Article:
Straying From the Path
People are so blind to their own flaws. Through certainly no bastion of saintliness, I try to at least remember to listen. It’s better to be wrong and learn, than remain steadfast in my ignorance. And there is always so much left to learn. May there be so many mistakes yet to come.
On the cusp of my 41st birthday, it’s inevitable that a certain amount of melancholy or nostalgic regret seizes my attention. At least, that’s the cold and clinical way I’d normally frame it, given my disposition. In reality, being 40 wasn’t so bad. My life is decidedly not perfect, but perfect is the enemy of good.
It’s hard not to consider though, the path that led me here.
1998 was probably one of the hardest years of my life. The first woman I’d ever really loved had essentially tired of my oblivious selfishness and cut me loose. Hindsight being what it is, I can’t really blame her for that. And in that same regard, it’s trivially easy now to see that we were truly awful for each other. Give a starving man a buffet, and he will gorge himself until he dies.
The improperly socialized don’t even know the mistakes they’re making. That’s probably the hardest lesson to learn, that looking back shines the harshest light of truth. I hurt so many in my floundering for meaning, even if unintentionally.
And there’s the rub. If I tried really hard, I could adapt my perspective and see the rose beyond the thorns, the lessons borne from the failures. But that isn’t—and never has been—who I am. I’m the eternal pessimist, the watcher who strives to see the bigger picture. The witness of an experiment I yearn not to taint by participating. It’s why I practice everything to a fault, mull every sentence until the inspiration and opportunity has passed, and live in a carefully cultivated life free as possible from chance.
Rather than fail and try again, I strove to be flawless. I was my own worst critic, because I believed the world would never tolerate imperfection. A mentor could have perhaps warned me of my folly, that experience and consideration of the situation are far better teachers than I believed. But youth is famously wasted on the young, and my impatience was fueled by an unwavering persecution complex. I wove a cocoon where I would finally be safe.
So I can’t help but feel like a failure most of the time. Despite how good my life is, it could always have been better. I could have done things differently. Perhaps been a better friend, or made good on my early dream of being a novelist, or have done it all by 30. Instead of enjoying my success, it’s damnably hard not to see my life as a litany of various catastrophes ending in utter mediocrity.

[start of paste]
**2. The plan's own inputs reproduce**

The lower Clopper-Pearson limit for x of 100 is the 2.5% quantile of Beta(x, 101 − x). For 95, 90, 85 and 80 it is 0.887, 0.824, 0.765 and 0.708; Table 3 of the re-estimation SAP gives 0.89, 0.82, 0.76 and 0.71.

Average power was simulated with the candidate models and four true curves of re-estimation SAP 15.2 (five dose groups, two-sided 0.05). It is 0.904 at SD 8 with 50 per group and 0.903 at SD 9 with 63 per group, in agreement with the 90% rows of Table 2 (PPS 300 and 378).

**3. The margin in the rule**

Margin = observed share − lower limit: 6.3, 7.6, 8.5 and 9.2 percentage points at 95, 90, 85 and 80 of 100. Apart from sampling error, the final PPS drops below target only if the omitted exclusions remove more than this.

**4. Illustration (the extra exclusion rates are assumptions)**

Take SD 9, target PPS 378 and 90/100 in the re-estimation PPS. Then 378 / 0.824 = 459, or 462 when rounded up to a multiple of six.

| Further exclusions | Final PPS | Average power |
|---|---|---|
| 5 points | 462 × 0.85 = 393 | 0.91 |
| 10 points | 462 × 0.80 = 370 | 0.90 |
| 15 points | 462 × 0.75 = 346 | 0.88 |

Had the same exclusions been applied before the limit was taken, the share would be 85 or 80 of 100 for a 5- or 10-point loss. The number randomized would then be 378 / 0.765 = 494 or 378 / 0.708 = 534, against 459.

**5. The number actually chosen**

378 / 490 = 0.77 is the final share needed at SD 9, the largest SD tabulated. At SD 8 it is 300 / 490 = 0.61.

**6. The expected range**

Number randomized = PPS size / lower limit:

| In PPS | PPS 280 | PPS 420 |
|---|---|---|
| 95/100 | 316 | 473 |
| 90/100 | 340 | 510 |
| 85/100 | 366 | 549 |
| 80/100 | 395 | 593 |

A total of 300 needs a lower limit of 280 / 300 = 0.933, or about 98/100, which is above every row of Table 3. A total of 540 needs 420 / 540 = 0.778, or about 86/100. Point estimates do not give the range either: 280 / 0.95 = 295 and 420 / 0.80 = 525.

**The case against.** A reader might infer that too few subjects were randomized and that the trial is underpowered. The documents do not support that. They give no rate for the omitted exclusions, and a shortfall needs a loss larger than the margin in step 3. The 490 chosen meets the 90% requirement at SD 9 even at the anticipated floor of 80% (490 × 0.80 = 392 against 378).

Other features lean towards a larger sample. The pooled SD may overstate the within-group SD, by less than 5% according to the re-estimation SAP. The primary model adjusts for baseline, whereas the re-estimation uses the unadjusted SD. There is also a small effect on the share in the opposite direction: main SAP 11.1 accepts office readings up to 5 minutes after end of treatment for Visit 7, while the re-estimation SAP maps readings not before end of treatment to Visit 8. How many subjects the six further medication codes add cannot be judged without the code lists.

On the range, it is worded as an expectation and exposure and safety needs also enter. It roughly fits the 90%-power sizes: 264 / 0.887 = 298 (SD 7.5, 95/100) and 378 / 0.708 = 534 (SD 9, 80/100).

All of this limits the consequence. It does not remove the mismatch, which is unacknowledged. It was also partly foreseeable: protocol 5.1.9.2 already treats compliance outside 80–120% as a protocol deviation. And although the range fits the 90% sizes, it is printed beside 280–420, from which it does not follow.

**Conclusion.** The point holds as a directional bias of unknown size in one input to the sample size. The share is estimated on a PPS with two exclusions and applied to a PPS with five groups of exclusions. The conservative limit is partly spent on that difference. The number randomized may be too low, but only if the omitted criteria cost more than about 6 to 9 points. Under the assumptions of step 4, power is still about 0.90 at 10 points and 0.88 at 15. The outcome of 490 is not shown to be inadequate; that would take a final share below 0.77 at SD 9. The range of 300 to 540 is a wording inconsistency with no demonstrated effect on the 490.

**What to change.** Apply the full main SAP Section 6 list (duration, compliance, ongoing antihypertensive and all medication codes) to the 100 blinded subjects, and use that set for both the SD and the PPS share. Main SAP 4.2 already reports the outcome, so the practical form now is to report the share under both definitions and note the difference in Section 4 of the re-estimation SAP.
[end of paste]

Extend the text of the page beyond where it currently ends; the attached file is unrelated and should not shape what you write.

Since I started meditating two years ago, another obvious truth has emerged. Even were that my ultimate fate, would that be so bad? Why must I strive to be highly regarded? What do I seek to gain through unmitigated success? Why care so strongly, when driven by their own concerns, few are even so cognizant to see or even acknowledge my shortcomings? And why do I see things this way in the first place? No life is perfect, and even if through some miracle someone out there could claim such, why is my first reaction one of envy? Why must I regret so much?
I have no reasonable answer for those questions, except that I don’t. I don’t have to eternally yearn for some mental image of what could have been, but derailing nearly 40 years of momentum feels insurmountable.
Had I a chance to speak with my younger self from 20 years ago, I’d say very little.
Have patience, and be kind. Care not for the past, but for the lessons it teaches. Live not for the future, nor carelessly disregard it. Calm your mind, lest your perception rob life of its succor.
I would probably have seen it as maddeningly cryptic and complained about a lost opportunity at cheating destiny, but it’s also the truth. It’s always been there, had I stopped to consider rather than hyper-analyzing every situation or endlessly projecting hypothetical scenarios. I can’t prepare for every potential eventuality, nor should I attempt to do so. It’s a hard habit to break, and I’ll inevitably do it anyway, but every day it will happen just a bit less.
And that’s OK. Maybe one day I’ll even reach a point where I would impart no advice at all to my younger self, except perhaps a wink and “Strap in, kid.” That would not affect my life one whit and my misadventures would remain, but that could be for the best. Doing otherwise is still wishing life turned out differently, and that’s ultimately the same trap as before.
Ultimately I hope to escape the melancholy that seemingly defines my perspective. If not that, then at least accept it as merely another card in the hand I was dealt, rather than the trump card it became. I’ve never really been happy, and that’s much the reason why.
Mistakes are part of life, and the only direction is forward.